Condenser microphone vs dynamic.

The purpose of any microphone is to convert sound into an electrical signal. This process is called transduction and it can be achieved in a number of ways. Depending on the principle used, scholars would distinguish microphones into different types. Although this list may include a dozen of different items, you’ll be most often hearing about the condenser and dynamic microphones. This pair is very flexible and can easily cover most of the uses, from singing to recording of drums. However, they have some significant differences, which are quite important to understand.

Dynamic microphones

Dynamic microphone disassembled

Dynamic microphones work similar to speakers. Inside such mic, a round membrane connects to a coil, which is positioned between magnets. This construction allows the vibrations caused by sound to induce a voltage in the coil. Thus, the acoustic energy is being effectively transformed into electrical energy. Speakers do exactly the opposite, though using the same principle. Such microphones are relatively easy to manufacture. They are usually cheap and unpretentious, and can withstand harsh conditions.

Among other advantages, dynamic mics can best tolerate high sound pressure. They are thus typically being used for live performances and recording of loud sounds such as from drums or percussion instruments. On the other hand, they have its own limitations. Due to use of coils, extra weight is being added to the membrane. This sets a number of requirements, particularly for the diaphragm thickness, which limits its sensitivity. The sounds may lose clarity to a degree, but it will also depend on the mic.

Another thing you should know is that the membranes of dynamic mics typically have a non-linear frequency response. This means their usage will be most effective only in a particular frequency range. Good news, there are many dynamic mics to choose from for each specific usage, be it singing, drums or double bass. Also note: the directional patterns of dynamic microphones are limited to cardioid, supercardioid and omnidirectional. You can read more about patterns in our other guide.

Condenser microphones

Condenser microphones have a more sophisticated design than dynamics. The diaphragm of a condenser microphone is electrically conductive but unlike the other, it does not produce any voltage by itself. Instead, the vibrations cause changes in capacitance between the movable diaphragm and another fixed plate. This has to be further converted into electrical signal, for which purpose condenser mics use some built-in electronics. They also require a source of external power, usually being powered through the same cord that connects them to a preamp.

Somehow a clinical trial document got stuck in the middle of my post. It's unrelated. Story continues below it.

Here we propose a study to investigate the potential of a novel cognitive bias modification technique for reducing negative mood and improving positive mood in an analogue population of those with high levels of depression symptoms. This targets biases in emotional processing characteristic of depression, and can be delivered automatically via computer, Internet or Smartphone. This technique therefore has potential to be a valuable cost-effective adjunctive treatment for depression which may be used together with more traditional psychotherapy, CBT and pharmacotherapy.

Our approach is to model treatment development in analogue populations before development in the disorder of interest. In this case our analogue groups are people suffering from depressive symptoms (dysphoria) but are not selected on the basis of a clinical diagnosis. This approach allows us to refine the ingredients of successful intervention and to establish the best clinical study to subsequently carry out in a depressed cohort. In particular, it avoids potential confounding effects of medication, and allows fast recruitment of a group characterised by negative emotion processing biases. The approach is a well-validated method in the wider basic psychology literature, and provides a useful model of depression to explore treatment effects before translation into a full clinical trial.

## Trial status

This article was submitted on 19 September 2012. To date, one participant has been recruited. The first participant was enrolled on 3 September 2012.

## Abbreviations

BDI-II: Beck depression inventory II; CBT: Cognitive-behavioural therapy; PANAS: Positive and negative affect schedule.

Condenser microphone disassembled

Condenser mics have a much higher sensitivity. The diaphragm of such microphones can be made as thin as 3 microns, allowing it to capture even the subtlest sounds that are normally not heard by humans. This is especially true for ones that have a large diaphragm. Any diaphragm of about an inch in diameter is considered large. Large diaphragm condensers produce less noise but are also more expensive. Keep in mind; the larger diaphragms have a more prominent proximity effect, resulting in a lower frequency boost when placed near the source of sound.

Condenser microphones are most often used for studio recordings. You may also use them whenever precision and quality becomes important. If you have a rough voice, or especially if you use screaming, then you’re better off with dynamic mic. Rock bands also tend to use dynamic mics more often. As for live performance, condenser mics can still be used but with caution. For example, a peaceful performance from someone singing and playing piano should go without any problems, but if you plan to rumble on open air or some underground club then a condenser mic would be a no-no.

Finally, the condenser mics should always be handled with care. Not only their membranes are more sensitive, they also have electronics inside that may not tolerate shock. This is especially true for high-end models using vacuum tubes meant to improve the sound quality. Condenser mics also do not like the humidity. If the membrane gets moist, it may result in some cracking sounds. Fortunately, this is only a temporary effect. At last, for those who don’t like to read much, here is an informative video that not only explains the differences but also lets you actually hear it.


  • joe

    “the directional patterns of dynamic microphones are limited to cardioid, supercardioid and omnidirectional…” huh? they can also be hypercardiod. nice recap though

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